That’s because it is brilliant, but all the great aspects of this idea get lost in the disappointing reality of what could be achieved at the time and some unfortunate choices in terms of casting and visuals. So our ghostly figure becomes a fat dude surrounded by sparkly lights, who gives the most boringly monotonous delivery of his lines imaginable, and the hallucinations are nothing more than ageing makeup for Uhura and some swords coming towards Sulu on the screen. The swords look particularly silly, but if you think about the psychology of the scene instead of the visuals it’s clear that this represents an irrational fear. The swords might not seem frightening to us, but the children have tapped into some kind of a phobia, and Sulu is paralysed by it. Scratch the surface, and this is good stuff. You have to do the same with Uhura’s phobia, although that one is more explicit. She fears death, and is shown a vision of herself in the far future, dying and in pain. It’s a nasty idea, and everyone involved deserves credit for being brave enough to put that on screen.

“I see my death.”

One of the things going against this episode is the acting, and the worst examples are our main antagonist and protagonist. I have already mentioned the former, and the latter is of course Kirk, who has anxiety attacks about losing control and being unable to command. Shatner’s ham acting seems to be getting worse. It also doesn’t help that the child who gets the most screen time is irritating, and that fist pumping thing gets old very quickly, although Pamelyn Ferdin is acting her little socks off as Mary, bless her. In the group scenes whenever the children are supposed to be reacting to what’s going on, keep an eye on her. She’s often the only one who’s actually doing any acting, while the others stand there blank-faced.

Where Lakso misses a trick the most is in his portrayal of Spock. Down on the planet he seems to be immune to the anxiety affecting Kirk; that plot point is abandoned later in the episode, but only in a half-hearted way. Lakso could have taken this to either extreme and written some interesting stuff either way. I would have liked to see Spock entirely unaffected throughout, and I would also have liked to see Spock go batsh*t crazy, but what we get instead means he might as well not be there this week.

I realise I have criticised this episode a lot, but I don’t want to give a false impression, because I don’t think this is a bad episode overall. It’s just that I can recognise how great it could have been. The concept behind it is so good, that it’s frustrating to end up with something that just about hits the average mark in terms of Star Trek episodes. It does, however, deserve more credit than it gets for tackling an interesting ethical debate. Take a look at this dialogue between Kirk and Spock:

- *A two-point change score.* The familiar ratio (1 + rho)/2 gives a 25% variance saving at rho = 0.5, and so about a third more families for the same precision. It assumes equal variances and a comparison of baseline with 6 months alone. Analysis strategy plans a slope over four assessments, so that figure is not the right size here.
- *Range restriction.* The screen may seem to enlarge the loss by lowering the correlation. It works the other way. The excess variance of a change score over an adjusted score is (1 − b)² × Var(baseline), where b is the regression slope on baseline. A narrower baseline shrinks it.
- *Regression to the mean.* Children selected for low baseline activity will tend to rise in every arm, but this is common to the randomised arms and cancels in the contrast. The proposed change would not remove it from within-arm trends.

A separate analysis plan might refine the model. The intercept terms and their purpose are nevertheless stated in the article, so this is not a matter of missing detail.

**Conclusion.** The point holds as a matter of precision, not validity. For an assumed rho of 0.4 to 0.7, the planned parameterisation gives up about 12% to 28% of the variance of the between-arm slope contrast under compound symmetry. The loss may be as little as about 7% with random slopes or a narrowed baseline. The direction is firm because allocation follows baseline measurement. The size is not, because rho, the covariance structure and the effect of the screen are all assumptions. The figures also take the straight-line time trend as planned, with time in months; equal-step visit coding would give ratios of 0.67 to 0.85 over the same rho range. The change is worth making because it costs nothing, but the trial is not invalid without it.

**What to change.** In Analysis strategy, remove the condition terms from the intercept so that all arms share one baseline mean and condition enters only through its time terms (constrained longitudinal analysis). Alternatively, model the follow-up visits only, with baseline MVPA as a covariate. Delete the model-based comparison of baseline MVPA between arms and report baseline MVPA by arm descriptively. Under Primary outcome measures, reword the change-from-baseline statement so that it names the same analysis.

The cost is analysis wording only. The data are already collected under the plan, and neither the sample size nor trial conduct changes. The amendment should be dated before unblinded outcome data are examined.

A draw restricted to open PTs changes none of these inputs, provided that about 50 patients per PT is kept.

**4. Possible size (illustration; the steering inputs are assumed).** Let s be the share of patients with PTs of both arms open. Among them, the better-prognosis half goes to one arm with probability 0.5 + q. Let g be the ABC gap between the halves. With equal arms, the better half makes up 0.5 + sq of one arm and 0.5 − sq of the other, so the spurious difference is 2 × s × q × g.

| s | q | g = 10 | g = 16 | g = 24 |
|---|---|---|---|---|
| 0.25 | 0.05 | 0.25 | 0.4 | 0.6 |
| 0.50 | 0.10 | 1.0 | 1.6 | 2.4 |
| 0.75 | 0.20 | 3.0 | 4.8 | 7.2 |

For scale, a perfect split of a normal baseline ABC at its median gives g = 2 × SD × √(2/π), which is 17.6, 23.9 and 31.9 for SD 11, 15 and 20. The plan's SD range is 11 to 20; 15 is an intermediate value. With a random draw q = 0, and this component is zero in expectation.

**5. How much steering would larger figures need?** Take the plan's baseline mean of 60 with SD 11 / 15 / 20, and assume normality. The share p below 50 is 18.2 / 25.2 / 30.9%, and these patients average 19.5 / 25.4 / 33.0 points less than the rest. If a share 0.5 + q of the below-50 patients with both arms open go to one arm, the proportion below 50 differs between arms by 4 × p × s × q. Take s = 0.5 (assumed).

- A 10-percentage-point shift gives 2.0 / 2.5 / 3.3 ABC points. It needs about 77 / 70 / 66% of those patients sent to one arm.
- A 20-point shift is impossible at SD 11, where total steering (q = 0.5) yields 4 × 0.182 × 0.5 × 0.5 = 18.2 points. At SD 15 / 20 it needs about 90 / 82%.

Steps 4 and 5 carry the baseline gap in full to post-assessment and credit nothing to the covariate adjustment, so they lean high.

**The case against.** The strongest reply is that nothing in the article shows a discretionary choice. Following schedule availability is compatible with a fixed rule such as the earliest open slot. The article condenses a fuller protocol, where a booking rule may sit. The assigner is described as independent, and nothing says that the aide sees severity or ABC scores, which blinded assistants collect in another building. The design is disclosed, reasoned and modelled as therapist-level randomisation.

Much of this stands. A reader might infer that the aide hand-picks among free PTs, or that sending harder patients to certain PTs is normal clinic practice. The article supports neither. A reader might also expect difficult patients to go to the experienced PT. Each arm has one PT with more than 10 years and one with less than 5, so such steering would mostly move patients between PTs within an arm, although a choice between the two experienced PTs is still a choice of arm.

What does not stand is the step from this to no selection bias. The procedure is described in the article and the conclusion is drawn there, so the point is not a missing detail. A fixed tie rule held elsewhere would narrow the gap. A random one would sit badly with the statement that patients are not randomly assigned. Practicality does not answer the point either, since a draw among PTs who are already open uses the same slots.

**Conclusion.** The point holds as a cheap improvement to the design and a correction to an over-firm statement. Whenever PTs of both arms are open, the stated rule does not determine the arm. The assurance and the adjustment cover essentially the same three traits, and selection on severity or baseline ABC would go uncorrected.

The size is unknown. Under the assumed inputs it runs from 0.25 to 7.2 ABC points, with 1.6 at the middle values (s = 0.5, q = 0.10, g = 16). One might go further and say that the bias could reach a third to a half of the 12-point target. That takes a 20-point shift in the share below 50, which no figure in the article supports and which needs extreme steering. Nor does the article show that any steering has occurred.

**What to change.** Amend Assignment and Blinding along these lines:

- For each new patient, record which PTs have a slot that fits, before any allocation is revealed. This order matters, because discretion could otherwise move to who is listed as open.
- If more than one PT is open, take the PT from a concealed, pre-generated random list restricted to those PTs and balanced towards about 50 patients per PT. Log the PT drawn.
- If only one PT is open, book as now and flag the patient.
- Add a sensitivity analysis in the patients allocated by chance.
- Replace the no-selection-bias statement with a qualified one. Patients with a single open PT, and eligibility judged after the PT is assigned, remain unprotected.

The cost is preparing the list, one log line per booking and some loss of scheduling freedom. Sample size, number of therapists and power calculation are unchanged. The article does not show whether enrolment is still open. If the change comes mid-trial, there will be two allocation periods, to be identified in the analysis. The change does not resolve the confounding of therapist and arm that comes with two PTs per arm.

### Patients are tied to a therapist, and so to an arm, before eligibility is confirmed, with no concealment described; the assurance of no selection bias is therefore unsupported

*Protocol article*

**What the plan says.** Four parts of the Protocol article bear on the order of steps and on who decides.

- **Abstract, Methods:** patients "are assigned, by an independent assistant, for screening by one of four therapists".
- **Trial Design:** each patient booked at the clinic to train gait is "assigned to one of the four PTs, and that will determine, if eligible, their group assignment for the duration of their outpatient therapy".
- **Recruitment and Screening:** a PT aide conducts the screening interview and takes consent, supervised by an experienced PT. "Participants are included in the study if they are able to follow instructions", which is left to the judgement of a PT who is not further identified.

“Spock, they’re not the alien beings. They’re children being misled.”
“They are followers. Without followers, evil cannot spread.”

That’s a tricky topic, isn’t it, and one of many reminders throughout Star Trek that this is a series only a couple of decades after the Second World War, with the world still struggling to come to terms with the extraordinarily sadistic way a very large number of humans behaved. If people are drawn into a popular, extremist movement and end up “spreading evil”, how culpable are they? Are the followers the villains, or are they the victims? This is of course still relevant today, and in this story that ethical tangle is made all the more uncomfortable by the followers being children, illustrating how innocence and goodness can be corrupted.

“They don’t understand the evil that they are doing.”

When Spock suggests they will have to kill the children, he loses a lot of my respect for the character. I’m not sure if there are any heroes left in this series any more…   RP

About Roger Pocock

Co-writer on Author of Editor of
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1 Response to Star Trek: And the Children Shall Lead

  1. scifimike70 says:

    Casting a famous lawyer, Melvin Belli (famous for celebrity clients including Muhammad Ali and the Rolling Stones), as an alien villain in a Star Trek episode is certainly noteworthy. But the realism for a villain like Gorgan to exploit the weaknesses in others, particularly children, may hold up in reflection of how many villains in real life are being easily recognized for what they are in this era. The message about seeing the true evil for what it ultimately is, as Gorgan literally rots away into nothing, can reassure us that evil can always be defeated by the strength to finally confront the truth. That’s at least one highlight for an astonishingly pitiful Star Trek episode.

    Casting notes for the children:
    Craig Huxley who played Tommy also played Kirk’s nephew Peter in Operation Annihilate.

    Brian Tochi (Ray) became comedically famous for Revenge Of The Nerds and two sequels for the Police Academy film series.

    Pamelyn Ferdin (Mary) would become a well-known actress, including as the voice of Lucy for A Boy Named Charlie Brown and again in sci-fi as Laura Gentry in the 1977 series Space Academy.

    Caeser Belli (Melvin Belli’s son) played Steve.

    Thank you both for your reviews.

    Liked by 1 person